How effective the catalogues were as advertising is difficult to tell. They were rarely bound into volumes taken to a bookbinder, but some copies may have been detached and kept for reference. Catalogues survive in many of the paperback copies, but often the pages are uncut, so presumably were not even looked at. They were printed on a single sheet and then folded into a sixteen page booklet, but as with the books themselves, cutting and separating the pages was a task left to the buyers.
Advertising can sometimes be effective though, even if only a small proportion of people take any notice of it and given that the catalogues continued for roughly the next 60 years, they must have been judged a success. The Todd & Bowden bibliography records copies dated for almost every month from May 1872 to the end of 1899. I can fill in several of the gaps as well from my own collection, so I think it’s likely that copies were updated every month over that period. After 1900 it became more complicated, although they did continue for more than another thirty years. I’ll come back to those later issues another time.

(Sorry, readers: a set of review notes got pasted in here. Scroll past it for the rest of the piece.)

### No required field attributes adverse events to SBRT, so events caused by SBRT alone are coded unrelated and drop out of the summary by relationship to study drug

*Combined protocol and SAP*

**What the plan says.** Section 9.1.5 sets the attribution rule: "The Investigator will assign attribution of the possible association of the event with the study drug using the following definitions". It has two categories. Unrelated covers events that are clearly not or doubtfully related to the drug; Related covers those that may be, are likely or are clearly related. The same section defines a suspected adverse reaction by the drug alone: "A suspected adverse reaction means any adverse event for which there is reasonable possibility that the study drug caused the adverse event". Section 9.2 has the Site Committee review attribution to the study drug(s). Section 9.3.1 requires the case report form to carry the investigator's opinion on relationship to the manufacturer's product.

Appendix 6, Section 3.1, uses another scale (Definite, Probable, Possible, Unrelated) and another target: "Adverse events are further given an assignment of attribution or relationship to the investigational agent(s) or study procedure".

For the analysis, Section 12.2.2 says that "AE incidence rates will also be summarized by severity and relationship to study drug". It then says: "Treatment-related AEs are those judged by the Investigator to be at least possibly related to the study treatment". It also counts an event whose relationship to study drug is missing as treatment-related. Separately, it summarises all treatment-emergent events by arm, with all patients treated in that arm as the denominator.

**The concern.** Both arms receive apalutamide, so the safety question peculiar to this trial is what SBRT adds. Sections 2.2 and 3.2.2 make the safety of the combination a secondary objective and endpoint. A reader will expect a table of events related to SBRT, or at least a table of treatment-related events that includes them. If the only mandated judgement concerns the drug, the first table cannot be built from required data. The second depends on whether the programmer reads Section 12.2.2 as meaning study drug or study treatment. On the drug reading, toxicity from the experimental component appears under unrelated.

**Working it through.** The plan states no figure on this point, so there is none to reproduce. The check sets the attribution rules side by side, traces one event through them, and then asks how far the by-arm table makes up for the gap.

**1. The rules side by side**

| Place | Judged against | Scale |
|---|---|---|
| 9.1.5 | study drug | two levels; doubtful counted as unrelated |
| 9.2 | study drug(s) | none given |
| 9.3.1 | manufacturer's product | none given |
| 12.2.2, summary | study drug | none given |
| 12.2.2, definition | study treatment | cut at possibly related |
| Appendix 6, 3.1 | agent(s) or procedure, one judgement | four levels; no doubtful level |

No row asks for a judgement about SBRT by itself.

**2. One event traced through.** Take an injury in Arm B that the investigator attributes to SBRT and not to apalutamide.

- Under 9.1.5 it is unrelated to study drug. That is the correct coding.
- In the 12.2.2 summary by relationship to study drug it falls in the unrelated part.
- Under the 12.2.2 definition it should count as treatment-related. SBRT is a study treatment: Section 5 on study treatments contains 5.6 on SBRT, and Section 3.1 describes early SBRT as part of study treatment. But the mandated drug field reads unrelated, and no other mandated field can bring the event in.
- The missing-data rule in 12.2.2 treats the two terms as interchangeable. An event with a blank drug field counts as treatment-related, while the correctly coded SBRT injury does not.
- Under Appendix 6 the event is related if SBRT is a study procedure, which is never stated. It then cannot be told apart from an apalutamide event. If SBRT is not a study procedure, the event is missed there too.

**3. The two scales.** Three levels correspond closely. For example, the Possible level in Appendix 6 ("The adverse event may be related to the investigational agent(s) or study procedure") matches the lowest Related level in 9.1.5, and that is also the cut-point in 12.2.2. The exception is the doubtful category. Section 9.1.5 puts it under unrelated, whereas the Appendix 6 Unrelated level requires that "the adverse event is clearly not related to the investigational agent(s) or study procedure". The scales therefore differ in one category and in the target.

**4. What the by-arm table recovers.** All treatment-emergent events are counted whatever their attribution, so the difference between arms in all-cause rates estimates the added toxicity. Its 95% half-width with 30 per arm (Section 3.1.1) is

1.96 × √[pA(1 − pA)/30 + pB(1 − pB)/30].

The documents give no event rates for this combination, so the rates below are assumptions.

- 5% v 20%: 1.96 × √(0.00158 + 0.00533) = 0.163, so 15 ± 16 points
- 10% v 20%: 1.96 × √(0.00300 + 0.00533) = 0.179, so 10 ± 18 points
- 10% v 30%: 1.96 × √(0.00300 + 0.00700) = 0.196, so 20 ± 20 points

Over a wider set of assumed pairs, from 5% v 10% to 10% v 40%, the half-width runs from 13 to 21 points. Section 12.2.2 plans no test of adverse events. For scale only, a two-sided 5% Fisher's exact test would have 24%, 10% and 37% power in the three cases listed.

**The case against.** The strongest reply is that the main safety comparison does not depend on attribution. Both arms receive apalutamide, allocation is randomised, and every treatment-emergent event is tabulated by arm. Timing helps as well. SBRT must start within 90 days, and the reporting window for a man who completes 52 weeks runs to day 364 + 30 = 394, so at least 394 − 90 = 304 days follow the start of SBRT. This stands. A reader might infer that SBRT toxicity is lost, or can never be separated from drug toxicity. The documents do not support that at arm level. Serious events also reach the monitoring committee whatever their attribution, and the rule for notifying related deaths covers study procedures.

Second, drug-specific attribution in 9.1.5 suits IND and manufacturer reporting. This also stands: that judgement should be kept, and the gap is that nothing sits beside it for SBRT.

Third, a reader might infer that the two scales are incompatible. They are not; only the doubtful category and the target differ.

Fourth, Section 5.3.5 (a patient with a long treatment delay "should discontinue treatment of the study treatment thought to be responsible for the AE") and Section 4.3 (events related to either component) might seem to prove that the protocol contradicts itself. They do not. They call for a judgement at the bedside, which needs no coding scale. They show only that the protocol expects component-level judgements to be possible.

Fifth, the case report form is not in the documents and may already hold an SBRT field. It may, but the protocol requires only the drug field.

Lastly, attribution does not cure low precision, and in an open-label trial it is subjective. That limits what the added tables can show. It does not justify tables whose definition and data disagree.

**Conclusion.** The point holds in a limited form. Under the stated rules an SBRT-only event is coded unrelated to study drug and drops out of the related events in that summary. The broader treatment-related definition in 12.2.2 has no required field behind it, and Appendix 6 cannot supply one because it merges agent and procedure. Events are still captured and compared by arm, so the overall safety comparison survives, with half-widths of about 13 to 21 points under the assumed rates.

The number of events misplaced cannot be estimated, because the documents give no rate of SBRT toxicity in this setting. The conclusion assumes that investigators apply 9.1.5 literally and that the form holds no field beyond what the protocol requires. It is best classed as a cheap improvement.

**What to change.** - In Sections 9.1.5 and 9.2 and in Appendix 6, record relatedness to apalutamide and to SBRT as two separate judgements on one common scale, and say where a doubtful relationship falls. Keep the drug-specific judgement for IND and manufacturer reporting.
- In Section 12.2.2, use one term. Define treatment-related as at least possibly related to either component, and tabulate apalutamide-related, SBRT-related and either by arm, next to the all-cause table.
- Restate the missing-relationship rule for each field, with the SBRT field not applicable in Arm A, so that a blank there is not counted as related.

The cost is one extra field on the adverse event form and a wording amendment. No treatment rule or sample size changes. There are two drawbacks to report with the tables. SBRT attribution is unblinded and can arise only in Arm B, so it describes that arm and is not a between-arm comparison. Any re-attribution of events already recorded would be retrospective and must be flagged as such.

In most cases the catalogue date is the same as, or very close to, the date on the back wrapper of the book it’s tipped into. But not always. It’s not uncommon for the dates to differ by a few months and sometimes the difference can be several years, in either direction. The catalogue date may be earlier than the wrapper date or vice versa.
I’ve never quite understood how this worked. Were books in some cases prepared and bound into a wrapper, but then held in the warehouse, perhaps for several years? Then perhaps an up to date catalogue was added in when they were ordered by booksellers? That might explain catalogues later than the wrappers, but how to explain wrappers later than the catalogues?
This copy of volume 2828, first published in May 1892 has a catalogue for May 1892, but wrappers dated October 1895
Was there at some stage a change of practice so that copies were stored in the warehouse with pages and catalogue bound together, but no wrappers? If catalogues were being sewn in with the pages, rather than just tipped in with glue, that might make sense. I can’t easily tell the difference, but looking at copies I have, I think it’s possible that at some stage, catalogues started to be sewn in rather than glued in.